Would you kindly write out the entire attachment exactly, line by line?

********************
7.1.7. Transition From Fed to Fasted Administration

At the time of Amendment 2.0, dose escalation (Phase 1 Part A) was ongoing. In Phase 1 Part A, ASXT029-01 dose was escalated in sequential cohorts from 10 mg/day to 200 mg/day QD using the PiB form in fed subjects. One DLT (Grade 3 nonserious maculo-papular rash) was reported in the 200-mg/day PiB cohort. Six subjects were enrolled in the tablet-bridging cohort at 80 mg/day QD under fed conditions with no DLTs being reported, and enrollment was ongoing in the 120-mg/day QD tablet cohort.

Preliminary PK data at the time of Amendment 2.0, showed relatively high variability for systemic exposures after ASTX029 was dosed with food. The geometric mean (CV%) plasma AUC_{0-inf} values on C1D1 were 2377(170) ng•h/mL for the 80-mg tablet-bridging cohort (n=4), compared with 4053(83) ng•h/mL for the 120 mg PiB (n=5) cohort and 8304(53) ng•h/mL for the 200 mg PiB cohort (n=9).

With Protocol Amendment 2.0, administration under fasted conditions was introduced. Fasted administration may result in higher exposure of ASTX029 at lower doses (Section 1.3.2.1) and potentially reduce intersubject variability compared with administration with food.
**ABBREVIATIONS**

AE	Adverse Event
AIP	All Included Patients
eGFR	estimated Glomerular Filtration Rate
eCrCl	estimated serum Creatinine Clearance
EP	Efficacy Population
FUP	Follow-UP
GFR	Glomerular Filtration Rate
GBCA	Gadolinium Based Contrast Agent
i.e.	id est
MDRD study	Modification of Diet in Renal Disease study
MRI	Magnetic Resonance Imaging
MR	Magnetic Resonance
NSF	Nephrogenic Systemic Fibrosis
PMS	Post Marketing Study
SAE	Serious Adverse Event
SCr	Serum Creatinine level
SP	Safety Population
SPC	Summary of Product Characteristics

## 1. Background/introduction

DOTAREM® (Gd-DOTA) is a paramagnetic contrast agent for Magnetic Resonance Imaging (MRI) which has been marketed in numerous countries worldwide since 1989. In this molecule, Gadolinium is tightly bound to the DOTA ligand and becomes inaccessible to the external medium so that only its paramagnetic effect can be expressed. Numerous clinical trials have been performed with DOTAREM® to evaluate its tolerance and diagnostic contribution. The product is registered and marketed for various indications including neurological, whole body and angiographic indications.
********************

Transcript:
7.1.7. Transition From Fed to Fasted Administration

At the time of Amendment 2.0, dose escalation (Phase 1 Part A) was ongoing. In Phase 1 Part A, ASXT029-01 dose was escalated in sequential cohorts from 10 mg/day to 200 mg/day QD using the PiB form in fed subjects. One DLT (Grade 3 nonserious maculo-papular rash) was reported in the 200-mg/day PiB cohort. Six subjects were enrolled in the tablet-bridging cohort at 80 mg/day QD under fed conditions with no DLTs being reported, and enrollment was ongoing in the 120-mg/day QD tablet cohort.

Preliminary PK data at the time of Amendment 2.0, showed relatively high variability for systemic exposures after ASTX029 was dosed with food. The geometric mean (CV%) plasma AUC_{0-inf} values on C1D1 were 2377(170) ng•h/mL for the 80-mg tablet-bridging cohort (n=4), compared with 4053(83) ng•h/mL for the 120 mg PiB (n=5) cohort and 8304(53) ng•h/mL for the 200 mg PiB cohort (n=9).

With Protocol Amendment 2.0, administration under fasted conditions was introduced. Fasted administration may result in higher exposure of ASTX029 at lower doses (Section 1.3.2.1) and potentially reduce intersubject variability compared with administration with food.
**ABBREVIATIONS**

AE	Adverse Event
AIP	All Included Patients
eGFR	estimated Glomerular Filtration Rate
eCrCl	estimated serum Creatinine Clearance
EP	Efficacy Population
FUP	Follow-UP
GFR	Glomerular Filtration Rate
GBCA	Gadolinium Based Contrast Agent
i.e.	id est
MDRD study	Modification of Diet in Renal Disease study
MRI	Magnetic Resonance Imaging
MR	Magnetic Resonance
NSF	Nephrogenic Systemic Fibrosis
PMS	Post Marketing Study
SAE	Serious Adverse Event
SCr	Serum Creatinine level
SP	Safety Population
SPC	Summary of Product Characteristics

## 1. Background/introduction

DOTAREM® (Gd-DOTA) is a paramagnetic contrast agent for Magnetic Resonance Imaging (MRI) which has been marketed in numerous countries worldwide since 1989. In this molecule, Gadolinium is tightly bound to the DOTA ligand and becomes inaccessible to the external medium so that only its paramagnetic effect can be expressed. Numerous clinical trials have been performed with DOTAREM® to evaluate its tolerance and diagnostic contribution. The product is registered and marketed for various indications including neurological, whole body and angiographic indications.